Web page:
Quality assurance (QA) systems are central to the effective functioning of any medical device QMS - they include the processes that ensure that medical device companies manufacture products which conform to the specifications intended to ensure the safe and effective functioning of the device.
For the entire history of manufacturing, there has always been a need to establish and maintain some kind of quality standard for the results of production. Whether you're a medical device manufacturer making in-vitro diagnostic devices that will be used in thousands of hospitals, or a factory making bricks that will be used in thousands of homes, quality and consistency throughout the production process leads to quality and consistency in your products. This limits your liability and ensures a positive relationship with the customer. Quality assurance systems are used to measure the results of each part of the manufacturing process, and help improve the consistency with which conforming devices can be produced.
The Difference Between Quality Assurance And Quality Control
Throughout the medical device industry, you'll hear product development engineers using the terms quality assurance and quality control interchangeably. And that's fine - the two processes are intimately connected - but they do have slightly different definitions that are useful to understand.
Quality assurance is a process management activity that focuses on ensuring that the processes used to create a product produce as few defects as possible. QA activities are conducted with the goal of ensuring that processes are consistent and effective at producing their desired outcome.
Quality control deals with the finished product and is a set of processes for ensuring that defective products do not reach the customer. Inspecting and sampling the products that come out of the manufacturing process are core aspects of quality control.
The Most Important Quality Assurance Practices For Medical Device Companies
Quality assurance encompasses a set of policies and procedures for ensuring quality in the manufacturing process and continuously improving the consistency with which conforming products can be produced. Here are some of the most important procedures that can comprise an effective QA system:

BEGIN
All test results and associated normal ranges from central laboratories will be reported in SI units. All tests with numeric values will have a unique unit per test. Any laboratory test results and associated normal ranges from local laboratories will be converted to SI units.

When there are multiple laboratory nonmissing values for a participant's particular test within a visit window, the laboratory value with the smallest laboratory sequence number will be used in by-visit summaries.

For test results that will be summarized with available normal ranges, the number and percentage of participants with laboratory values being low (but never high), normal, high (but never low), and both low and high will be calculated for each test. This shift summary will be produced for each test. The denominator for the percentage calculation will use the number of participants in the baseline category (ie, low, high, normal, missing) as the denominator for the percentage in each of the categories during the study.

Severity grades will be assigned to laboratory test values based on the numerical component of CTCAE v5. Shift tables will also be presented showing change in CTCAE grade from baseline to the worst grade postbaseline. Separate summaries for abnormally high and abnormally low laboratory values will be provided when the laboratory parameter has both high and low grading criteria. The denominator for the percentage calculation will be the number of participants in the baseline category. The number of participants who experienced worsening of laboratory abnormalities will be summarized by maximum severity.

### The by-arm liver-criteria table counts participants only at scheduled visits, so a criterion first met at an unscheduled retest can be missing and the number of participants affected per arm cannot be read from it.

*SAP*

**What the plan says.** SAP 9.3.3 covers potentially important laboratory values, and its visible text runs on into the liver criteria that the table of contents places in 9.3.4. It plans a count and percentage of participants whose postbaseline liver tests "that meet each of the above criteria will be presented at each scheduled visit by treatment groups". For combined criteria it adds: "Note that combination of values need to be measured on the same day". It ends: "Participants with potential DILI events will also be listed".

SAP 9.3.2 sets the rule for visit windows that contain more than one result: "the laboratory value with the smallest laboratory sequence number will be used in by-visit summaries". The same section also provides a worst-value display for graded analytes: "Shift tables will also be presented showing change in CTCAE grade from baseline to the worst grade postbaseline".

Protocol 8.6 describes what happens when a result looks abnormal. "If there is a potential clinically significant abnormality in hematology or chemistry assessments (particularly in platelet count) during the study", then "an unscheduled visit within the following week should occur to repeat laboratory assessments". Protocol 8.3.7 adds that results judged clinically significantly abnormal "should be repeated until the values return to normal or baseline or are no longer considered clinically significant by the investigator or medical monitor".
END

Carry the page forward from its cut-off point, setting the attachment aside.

- Failure/Stress Testing - In this type of product testing, manufacturers test the product under different conditions with the goal of making the product fail. Exposing the product to heavy vibrations, high or low temperatures, repetitive use, dropping, and other factors allows engineers to anticipate how the customer might break the device or cause a malfunction. This knowledge drives manufacturing process improvement when failures are deemed unacceptable.
- Statistical Analysis - The goal of process improvement is to reduce the frequency of defects, so it makes sense to use some kind of numerical modeling to understand how frequently defects occur. Quality managers can use a Pareto chart or diagram to display the frequency and causes of various part defects. Tracking the occurrence of quality events is important because it allows medical device company to measure their improvements.
Greenlight Guru's QMS Software Supports Core Processes For QA Systems
Continuous improvement is an overarching theme of 21 CFR Part 820, the quality system regulations that are mandated for medical devices companies in the United States, as well as the International Standard for medical device quality systems, ISO 13485. The most important requirements for QA systems are actually written into these standards explicitly for medical device companies to follow:
- The CAPA Process - Companies must establish a process for taking corrective and preventive actions when the root cause of a non-conforming product can be identified. The CAPA process essentially mandates continuous improvement through quality assurance, and there are many tools that quality managers can use to identify the root causes of quality problems.
- Internal Audits - Internal auditing feeds into the CAPA system, but it's worth mentioning that internal audits are the best way to uncover quality issues and their potential sources. If your quality team can isolate potential sources of defects before they result in a non-conforming product, your QA systems are working effectively.
- Supplier Controls - Even things like controlling the manufacturing environment, inspecting raw materials shipments, and managing relationships with suppliers can fall under the QA umbrella. The systematization and control of the manufacturing process is central to ensuring a high level of conformity with specifications in your warehouse - remember, systems produce predictable results.
Greenlight Guru's QMS Software provides a central hub for all of your medical device company's quality assurance activities. It's never been easier to securely store and access your internal audit results, CAPA files, product testing documentation, and other QA items, and you'll find FDA audits happen very smoothly when you invest in ensuring the organization and accessibility of all your QA documents.
Greenlight Guru’s QMS Software also makes it easy for your quality manager to quickly sort through all of the quality data related to your product, meaning faster and more timely process improvements and effective continuous development of quality practices that help your product succeed.